For a brief moment, it was as though a new Greek revolution has begun, led by a tennis player and an obscure film director. Our chests were bursting with national pride – and then some critics approached holding pins. “Not so fast,” they said, gleefully watching our chests deflating. Their argument is solid. None of us can claim any stakes at Tsitsipas and Lanthimos’ achievements. Their success has nothing to do with being Greek – if anything, they both succeeded despite their nationality. Anyone following Tsitsipas’ story knows that his success is a result of personal work and dedication, fuelled by solitary training and passion and funded by his family. The Greek state has infamously been very reluctant to allocate resources to the national tennis federation.

As for Lanthimos, his trademark style – that spearheaded the ‘Greek Weird Wave’ movement – has received so much criticism in Greece, and his festival success has been met with such disbelief (if not outright hostility), that he specifically decided to leave Greece and its version of the ‘tall poppy syndrome’ to pursue a career in London. The Favourite is an Irish-British-American production that happens to be directed by a Greek.

If it wins an Oscar – or ten – this does not give anyone permission to wave the blue-and-white flag.

From this point of view, Lanthimos and Tsitsipas are symbols of what Greece isn’t: a country of meritocracy, where talent and hard work is rewarded and where anyone can follow their dream.

From this point of view, the success of Lanthimos and Tsitsipas should make us feel national shame, not pride.

Of course, national pride is a very tricky concept in itself – it means feeling proud of something that is beyond your control, if not purely coincidental. We are all born in a specific territory, by specific parents and this chance occurrence defines and affects our lives – but we can choose not to let it be a burden for us.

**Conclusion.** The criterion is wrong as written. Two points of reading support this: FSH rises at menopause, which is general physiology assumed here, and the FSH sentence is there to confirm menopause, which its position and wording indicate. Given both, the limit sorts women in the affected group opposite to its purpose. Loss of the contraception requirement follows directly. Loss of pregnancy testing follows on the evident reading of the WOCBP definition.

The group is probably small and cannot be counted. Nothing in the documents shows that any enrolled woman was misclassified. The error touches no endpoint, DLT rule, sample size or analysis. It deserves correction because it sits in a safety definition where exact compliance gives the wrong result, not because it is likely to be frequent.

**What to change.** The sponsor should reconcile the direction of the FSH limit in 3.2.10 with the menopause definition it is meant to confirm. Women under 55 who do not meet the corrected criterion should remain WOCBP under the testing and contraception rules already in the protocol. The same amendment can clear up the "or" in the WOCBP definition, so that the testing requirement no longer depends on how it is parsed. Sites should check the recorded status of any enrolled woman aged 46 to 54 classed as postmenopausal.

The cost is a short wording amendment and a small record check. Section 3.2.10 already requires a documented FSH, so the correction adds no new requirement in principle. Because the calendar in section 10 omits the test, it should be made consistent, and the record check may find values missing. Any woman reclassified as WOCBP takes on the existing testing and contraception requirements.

Greeks have been burdened by their national identity, groomed through decades of ideological manipulation through the education system, to feel proud for the achievements of people that lived and died ages ago – from Homer and Pericles and Leonidas to the warriors of the Revolution against the Ottoman Empire. It is one thing to be inspired by people, actions and ideals and a completely different thing to feel proud of them, as if it’s your own achievement. The former acts as motivation, the second as entitlement.

Tsitsipas and Lanthimos are motivated, not entitled.

Still, there is something very mean-spirited and skimpy in denying people the right to feel enthusiastic and joyous about Tsitsipas and Lanthimos.

Yes, their success is a result of individual effort, not a collective one, but if we want to manage to beat the culture that prevents others from following the same path, we need to back down and not attack their enthusiasm with cynicism.

It is the only way to leave room for the next aspiring tennis star to breath, and for the next filmmaker to create the next Greek [something]-wave. It may happen. It may not.

But there is no harm in being generous about our community’s feeling. And no harm in expressing gratitude towards those who inspire us and bring us joy.

Even if this gratitude comes in a form of a weird souvlaki.